So, in 2017, a supplement to the Dungeon Master’s Guide and Player’s Handbook was released. Xanathar’s Guide to Everything states that when characters fall from a ‘great height’, they will instantly fall 500 feet during their turn. Then, during the next round, you fall up to another 500 feet, and the process would continue until your instantaneous deceleration.
But the rule itself brought up one simple issue: If the first fall is instant, they wouldn’t have a chance to cast a spell or take an action that could save them. An instantaneous fall isn’t very realistic, either. After all, you can’t teleport to the bottom of a fall in real life!
As a solution to this problem, Dungeon Masters and parties typically use a house rule during a campaign that either allows players to take life-saving actions or causes them to take the falling damage without a means of resisting it. However, this only happens in the second round after the first 500-foot drop.
What is the maximum speed you can fall in 5e?
With the release of Xanathar’s Guide, you can technically work out the rate at which you’re falling. But it’s important to remember that a Dungeon Master’s ruling is final. Ultimately, they decide whether you live or die by allowing you to cast spells or use items during your fall.
Don’t panic, though! Most Dungeon Masters have a vested interest in seeing parties complete their campaigns. So, your character will likely live to see another day regardless of how impactful the fall was.
If you’re a stickler for the rules, you can use Xanathar’s Guide to calculate the rate you’re falling. Your character will fall up to 500 feet per round, which lasts for 6 seconds. You can work out your falling speed by dividing the time by the distance of the drop.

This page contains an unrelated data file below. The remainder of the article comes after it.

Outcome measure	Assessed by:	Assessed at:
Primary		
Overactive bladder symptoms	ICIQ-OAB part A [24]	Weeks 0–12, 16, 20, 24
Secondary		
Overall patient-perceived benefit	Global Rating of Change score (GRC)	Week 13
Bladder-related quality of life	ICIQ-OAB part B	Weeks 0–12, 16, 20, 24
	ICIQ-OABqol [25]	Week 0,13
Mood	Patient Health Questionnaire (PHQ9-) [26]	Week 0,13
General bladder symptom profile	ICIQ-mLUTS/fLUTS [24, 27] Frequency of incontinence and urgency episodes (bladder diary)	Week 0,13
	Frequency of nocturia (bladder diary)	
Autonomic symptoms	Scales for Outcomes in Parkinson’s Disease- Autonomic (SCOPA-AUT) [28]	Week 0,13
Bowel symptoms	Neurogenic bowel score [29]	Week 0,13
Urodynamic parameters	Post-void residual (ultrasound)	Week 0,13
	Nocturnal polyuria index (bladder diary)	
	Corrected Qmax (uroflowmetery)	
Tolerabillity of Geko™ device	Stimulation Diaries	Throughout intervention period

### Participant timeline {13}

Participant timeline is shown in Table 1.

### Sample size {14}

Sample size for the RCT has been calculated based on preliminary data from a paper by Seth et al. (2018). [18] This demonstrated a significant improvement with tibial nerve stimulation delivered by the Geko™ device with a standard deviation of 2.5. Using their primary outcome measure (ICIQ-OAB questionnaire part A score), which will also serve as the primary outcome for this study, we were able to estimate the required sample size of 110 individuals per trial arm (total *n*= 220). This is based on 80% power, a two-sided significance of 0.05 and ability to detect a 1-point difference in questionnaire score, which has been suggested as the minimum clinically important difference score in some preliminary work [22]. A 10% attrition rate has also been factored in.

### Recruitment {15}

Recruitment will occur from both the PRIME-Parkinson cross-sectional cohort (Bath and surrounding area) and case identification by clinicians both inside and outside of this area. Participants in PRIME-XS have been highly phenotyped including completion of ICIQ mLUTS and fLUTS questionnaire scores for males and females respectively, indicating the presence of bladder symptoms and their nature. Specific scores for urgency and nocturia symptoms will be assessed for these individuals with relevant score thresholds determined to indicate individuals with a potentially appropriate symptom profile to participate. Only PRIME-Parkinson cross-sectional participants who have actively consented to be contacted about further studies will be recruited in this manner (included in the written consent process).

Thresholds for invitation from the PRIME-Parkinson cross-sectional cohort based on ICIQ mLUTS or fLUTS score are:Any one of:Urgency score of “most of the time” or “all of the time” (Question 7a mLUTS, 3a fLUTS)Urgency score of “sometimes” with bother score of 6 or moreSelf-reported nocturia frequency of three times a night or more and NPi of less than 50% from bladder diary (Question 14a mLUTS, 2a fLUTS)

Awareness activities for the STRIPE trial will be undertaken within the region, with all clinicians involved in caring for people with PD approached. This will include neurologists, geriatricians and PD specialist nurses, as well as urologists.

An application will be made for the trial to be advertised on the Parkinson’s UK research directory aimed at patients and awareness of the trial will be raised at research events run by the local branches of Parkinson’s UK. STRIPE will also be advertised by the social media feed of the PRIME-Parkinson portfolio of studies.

So the maths is very simple:
500 feet / 6 seconds = 83 feet per second
Still, no matter which rules you use, the falling damage cap will only let you take 120 points worth of damage.
How do you calculate the damage of a falling object in 5e?
Falling damage in 5e is calculated the same way for any falling creature or object. For every 10 feet the object falls before hitting your character, that’s the amount of bludgeoning damage it will do.
However, Dungeon Masters can create their own chart to determine an object’s fall damage based on its weight. For example, a small boulder may not do as much damage (perhaps 1d10) as an enormous pile of rocks (around 8 or 10 d10).
If you have a plan to mitigate the damage, a long fall can be a cunning escape.
Exceptions to the fall damage rules
If you’ve been playing DnD for any amount of time, you’ll know that nothing is ever as simple as it seems! Every rule has loopholes and exceptions, depending on how you use them. And it’s important to remember that the ‘official rules’ are often just guidelines. Rather, the deciding factor for every campaign largely depends on which DM house rules are in play.
One of the exceptions to the fall damage rule comes directly from Xanathar’s Guide on Flying Creatures and Falling:
“A flying creature in flight falls if it is knocked prone, if its speed is reduced to 0 feet, or if it otherwise loses the ability to move, unless it can hover or it is being held aloft by magic, such as the fly spell.
If you’d like a flying creature to have a better chance of surviving a fall than a non-flying creature does, use this rule: subtract the creature’s current flying speed from the distance it fell before calculating falling damage.”
According to this rule, a flying (now falling) creature with a flying speed of 50 will only take half the damage from a 100-foot drop. That’s because they ‘landed’ 50 feet above the ground after being knocked prone and began to flap their wings or otherwise fight to stay in the air. Depending on your character’s abilities, your DM may also apply this to movement speed.
This rule is an additional (and optional) rule for players. However, they can still use the standard rules to calculate falling damage the same way they would for any other character.
Can you take fall damage from jumping in 5e?
Fall damage in 5e isn’t ‘one size fits all’. Rather, the rules surrounding falling damage after a jump are usually determined by the Dungeon Master or mutual agreement from the entire party.